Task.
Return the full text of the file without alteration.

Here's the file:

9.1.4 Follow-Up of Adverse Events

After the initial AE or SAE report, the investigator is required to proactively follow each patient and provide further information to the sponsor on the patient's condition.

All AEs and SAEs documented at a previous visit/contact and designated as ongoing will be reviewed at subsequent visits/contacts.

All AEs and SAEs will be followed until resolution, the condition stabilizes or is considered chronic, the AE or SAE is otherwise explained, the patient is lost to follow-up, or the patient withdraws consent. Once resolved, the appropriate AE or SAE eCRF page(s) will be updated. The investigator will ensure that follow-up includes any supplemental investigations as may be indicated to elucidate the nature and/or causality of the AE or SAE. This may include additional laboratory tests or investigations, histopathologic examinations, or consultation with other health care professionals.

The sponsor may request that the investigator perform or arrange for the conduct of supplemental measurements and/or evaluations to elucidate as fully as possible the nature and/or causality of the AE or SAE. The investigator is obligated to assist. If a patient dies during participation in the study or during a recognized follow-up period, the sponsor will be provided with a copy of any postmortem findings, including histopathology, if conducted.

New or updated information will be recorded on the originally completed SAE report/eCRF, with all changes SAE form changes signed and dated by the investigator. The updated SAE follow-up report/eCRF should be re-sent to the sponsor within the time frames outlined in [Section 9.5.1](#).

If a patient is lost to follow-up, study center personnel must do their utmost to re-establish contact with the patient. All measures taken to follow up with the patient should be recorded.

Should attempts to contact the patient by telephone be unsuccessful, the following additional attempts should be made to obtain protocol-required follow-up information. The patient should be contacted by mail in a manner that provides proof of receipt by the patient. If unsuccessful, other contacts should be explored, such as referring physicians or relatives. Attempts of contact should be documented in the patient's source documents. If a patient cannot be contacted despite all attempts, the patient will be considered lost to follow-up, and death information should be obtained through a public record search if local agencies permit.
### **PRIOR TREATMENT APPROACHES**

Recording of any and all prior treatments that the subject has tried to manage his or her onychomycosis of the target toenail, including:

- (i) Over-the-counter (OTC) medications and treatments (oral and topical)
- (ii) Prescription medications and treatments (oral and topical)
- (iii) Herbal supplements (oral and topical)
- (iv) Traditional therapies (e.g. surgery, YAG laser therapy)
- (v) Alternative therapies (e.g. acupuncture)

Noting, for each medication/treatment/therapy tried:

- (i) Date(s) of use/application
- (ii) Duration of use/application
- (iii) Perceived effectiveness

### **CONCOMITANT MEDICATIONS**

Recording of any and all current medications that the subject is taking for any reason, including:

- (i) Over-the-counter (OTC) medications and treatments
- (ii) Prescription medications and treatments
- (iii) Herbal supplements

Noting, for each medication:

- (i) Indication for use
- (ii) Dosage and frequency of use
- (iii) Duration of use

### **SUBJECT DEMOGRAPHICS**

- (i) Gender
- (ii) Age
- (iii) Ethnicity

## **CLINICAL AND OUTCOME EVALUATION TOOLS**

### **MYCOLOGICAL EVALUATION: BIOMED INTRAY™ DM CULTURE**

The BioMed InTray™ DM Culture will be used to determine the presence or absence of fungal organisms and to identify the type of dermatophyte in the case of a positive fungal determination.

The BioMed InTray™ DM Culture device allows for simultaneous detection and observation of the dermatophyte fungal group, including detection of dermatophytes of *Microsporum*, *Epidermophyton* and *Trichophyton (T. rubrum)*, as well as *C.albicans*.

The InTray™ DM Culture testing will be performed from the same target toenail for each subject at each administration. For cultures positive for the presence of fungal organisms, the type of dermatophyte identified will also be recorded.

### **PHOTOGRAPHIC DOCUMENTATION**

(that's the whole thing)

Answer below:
9.1.4 Follow-Up of Adverse Events

After the initial AE or SAE report, the investigator is required to proactively follow each patient and provide further information to the sponsor on the patient's condition.

All AEs and SAEs documented at a previous visit/contact and designated as ongoing will be reviewed at subsequent visits/contacts.

All AEs and SAEs will be followed until resolution, the condition stabilizes or is considered chronic, the AE or SAE is otherwise explained, the patient is lost to follow-up, or the patient withdraws consent. Once resolved, the appropriate AE or SAE eCRF page(s) will be updated. The investigator will ensure that follow-up includes any supplemental investigations as may be indicated to elucidate the nature and/or causality of the AE or SAE. This may include additional laboratory tests or investigations, histopathologic examinations, or consultation with other health care professionals.

The sponsor may request that the investigator perform or arrange for the conduct of supplemental measurements and/or evaluations to elucidate as fully as possible the nature and/or causality of the AE or SAE. The investigator is obligated to assist. If a patient dies during participation in the study or during a recognized follow-up period, the sponsor will be provided with a copy of any postmortem findings, including histopathology, if conducted.

New or updated information will be recorded on the originally completed SAE report/eCRF, with all changes SAE form changes signed and dated by the investigator. The updated SAE follow-up report/eCRF should be re-sent to the sponsor within the time frames outlined in [Section 9.5.1](#).

If a patient is lost to follow-up, study center personnel must do their utmost to re-establish contact with the patient. All measures taken to follow up with the patient should be recorded.

Should attempts to contact the patient by telephone be unsuccessful, the following additional attempts should be made to obtain protocol-required follow-up information. The patient should be contacted by mail in a manner that provides proof of receipt by the patient. If unsuccessful, other contacts should be explored, such as referring physicians or relatives. Attempts of contact should be documented in the patient's source documents. If a patient cannot be contacted despite all attempts, the patient will be considered lost to follow-up, and death information should be obtained through a public record search if local agencies permit.
### **PRIOR TREATMENT APPROACHES**

Recording of any and all prior treatments that the subject has tried to manage his or her onychomycosis of the target toenail, including:

- (i) Over-the-counter (OTC) medications and treatments (oral and topical)
- (ii) Prescription medications and treatments (oral and topical)
- (iii) Herbal supplements (oral and topical)
- (iv) Traditional therapies (e.g. surgery, YAG laser therapy)
- (v) Alternative therapies (e.g. acupuncture)

Noting, for each medication/treatment/therapy tried:

- (i) Date(s) of use/application
- (ii) Duration of use/application
- (iii) Perceived effectiveness

### **CONCOMITANT MEDICATIONS**

Recording of any and all current medications that the subject is taking for any reason, including:

- (i) Over-the-counter (OTC) medications and treatments
- (ii) Prescription medications and treatments
- (iii) Herbal supplements

Noting, for each medication:

- (i) Indication for use
- (ii) Dosage and frequency of use
- (iii) Duration of use

### **SUBJECT DEMOGRAPHICS**

- (i) Gender
- (ii) Age
- (iii) Ethnicity

## **CLINICAL AND OUTCOME EVALUATION TOOLS**

### **MYCOLOGICAL EVALUATION: BIOMED INTRAY™ DM CULTURE**

The BioMed InTray™ DM Culture will be used to determine the presence or absence of fungal organisms and to identify the type of dermatophyte in the case of a positive fungal determination.

The BioMed InTray™ DM Culture device allows for simultaneous detection and observation of the dermatophyte fungal group, including detection of dermatophytes of *Microsporum*, *Epidermophyton* and *Trichophyton (T. rubrum)*, as well as *C.albicans*.

The InTray™ DM Culture testing will be performed from the same target toenail for each subject at each administration. For cultures positive for the presence of fungal organisms, the type of dermatophyte identified will also be recorded.

### **PHOTOGRAPHIC DOCUMENTATION**